Jazz, film, and improvised culture.
Sellebrity: Parasitic Shutterbugs and the Plastic People They Stalk
you ready to feel sympathy for celebrities like Jennifer Aniston and Jennifer
Lopez? Maybe just a little? Viewers will at least have some for their
children after watching rock & roll photographer Kevin Mazur’s documentary $ellebrity (trailer here), which begins a
series of special screenings nationwide this Friday.
is a reputable photojournalist. He is
credentialed to be backstage or on the red carpet. He wants aesthetically interesting shots
rather than embarrassing candids.
Unfortunately, scruffy paparazzi have been able to make ridiculously
good money from half-legitimate glossies for pictures of famous people doing
mundane things. This gives them an
incentive to take any photo at any time.
As a result, Mazur argues it is open season on celebrities 24-7-365.
Mazur and several talking head experts argue the current state of affairs is
largely the fault of Bonnie Fuller (and yours too, if read Us Magazine while she was editor).
While she may bear the brunt of the blame for their “stars are just like
us” features, there seems to be plenty of symbiotic culpability to go around. For instance, if more publicists were sacked
after paparazzis crashed supposedly hush-hush events, their tip-offs might
suddenly dry up.
Mazur is a photographer of a different color, but there seems to be a slight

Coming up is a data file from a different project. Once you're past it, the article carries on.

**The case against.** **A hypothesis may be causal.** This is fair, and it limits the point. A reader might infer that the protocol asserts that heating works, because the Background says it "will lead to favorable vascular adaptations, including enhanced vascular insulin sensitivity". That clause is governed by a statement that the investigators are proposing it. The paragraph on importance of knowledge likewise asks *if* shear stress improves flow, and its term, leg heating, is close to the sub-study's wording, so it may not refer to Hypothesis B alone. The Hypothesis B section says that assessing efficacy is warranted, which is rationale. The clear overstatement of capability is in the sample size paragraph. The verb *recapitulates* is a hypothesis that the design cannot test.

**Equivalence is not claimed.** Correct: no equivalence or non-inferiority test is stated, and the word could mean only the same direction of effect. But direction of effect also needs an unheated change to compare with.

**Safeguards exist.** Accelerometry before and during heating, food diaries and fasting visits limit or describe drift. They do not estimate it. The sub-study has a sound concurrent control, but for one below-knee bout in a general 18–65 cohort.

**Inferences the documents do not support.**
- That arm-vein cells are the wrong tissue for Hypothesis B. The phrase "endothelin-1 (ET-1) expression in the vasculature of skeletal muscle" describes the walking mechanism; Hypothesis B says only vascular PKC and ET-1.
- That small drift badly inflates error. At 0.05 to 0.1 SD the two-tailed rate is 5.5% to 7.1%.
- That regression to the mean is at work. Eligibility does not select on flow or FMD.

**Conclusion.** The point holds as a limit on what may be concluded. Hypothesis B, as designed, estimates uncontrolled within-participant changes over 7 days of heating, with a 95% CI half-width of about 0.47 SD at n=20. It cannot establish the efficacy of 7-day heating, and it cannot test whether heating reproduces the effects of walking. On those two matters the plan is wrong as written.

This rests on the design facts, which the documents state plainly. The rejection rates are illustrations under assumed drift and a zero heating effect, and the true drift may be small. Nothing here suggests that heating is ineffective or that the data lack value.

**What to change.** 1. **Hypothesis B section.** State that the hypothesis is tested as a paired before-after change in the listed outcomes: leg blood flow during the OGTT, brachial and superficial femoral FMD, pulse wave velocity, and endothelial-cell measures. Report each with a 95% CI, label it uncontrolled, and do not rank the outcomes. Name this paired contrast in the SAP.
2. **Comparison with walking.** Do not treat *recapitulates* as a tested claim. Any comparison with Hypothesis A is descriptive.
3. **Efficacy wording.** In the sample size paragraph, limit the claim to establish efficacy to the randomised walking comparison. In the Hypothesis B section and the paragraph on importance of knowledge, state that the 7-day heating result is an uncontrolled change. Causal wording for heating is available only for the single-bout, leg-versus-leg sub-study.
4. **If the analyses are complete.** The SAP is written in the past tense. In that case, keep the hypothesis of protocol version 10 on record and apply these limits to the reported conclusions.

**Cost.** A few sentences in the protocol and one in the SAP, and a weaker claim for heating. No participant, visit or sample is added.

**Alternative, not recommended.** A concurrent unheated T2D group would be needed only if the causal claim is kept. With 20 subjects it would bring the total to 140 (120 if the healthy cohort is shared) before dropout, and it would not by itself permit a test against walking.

conflict of interest when he helms a film taking his bottom-feeding rivals to
task. Still, he does not tip toe around
major players like Us and TMZ. However, he never gets any editor of note to
really get into the state of celebrity-centric media coverage on-camera.
$ellebrity’s best scene gives
viewers a vivid impression of what it is like to be blindsided by a paparazzi
pack. Mostly though, the tone of the
film feels much like an extended E! special report. He certainly found some willing big name
participants, including Aniston, Lopez, Salma Hayek, Elton John, and Kid Rock
(who easily supplies all the film’s best lines).
Much of the feeding frenzies Mazur documents are
truly unsightly. Even if celebrities largely
surrender their right to privacy, their young children do not deserve the same
treatment. When Mazur turns the camera
on the stalkerazzi, many of them are decidedly uncomfortable, even
threatening. Frankly, it is rather odd
that he did not do more of this. Putting
a face (and a name if possible) to the misbehavior might just be the best way
to shame the paparazzi into better conduct.
It could be a great hidden camera reality show. Regardless, Mazur’s documentary is slick and breezy, but not especially
deep. For those acutely interested in
the privacy and press issues it addresses, $ellebrity
kicks off a run of limited screenings through D & E Entertainment this
Friday (1/11), including the AMC Empire in New York.
Labels: Documentary, Kevin Mazur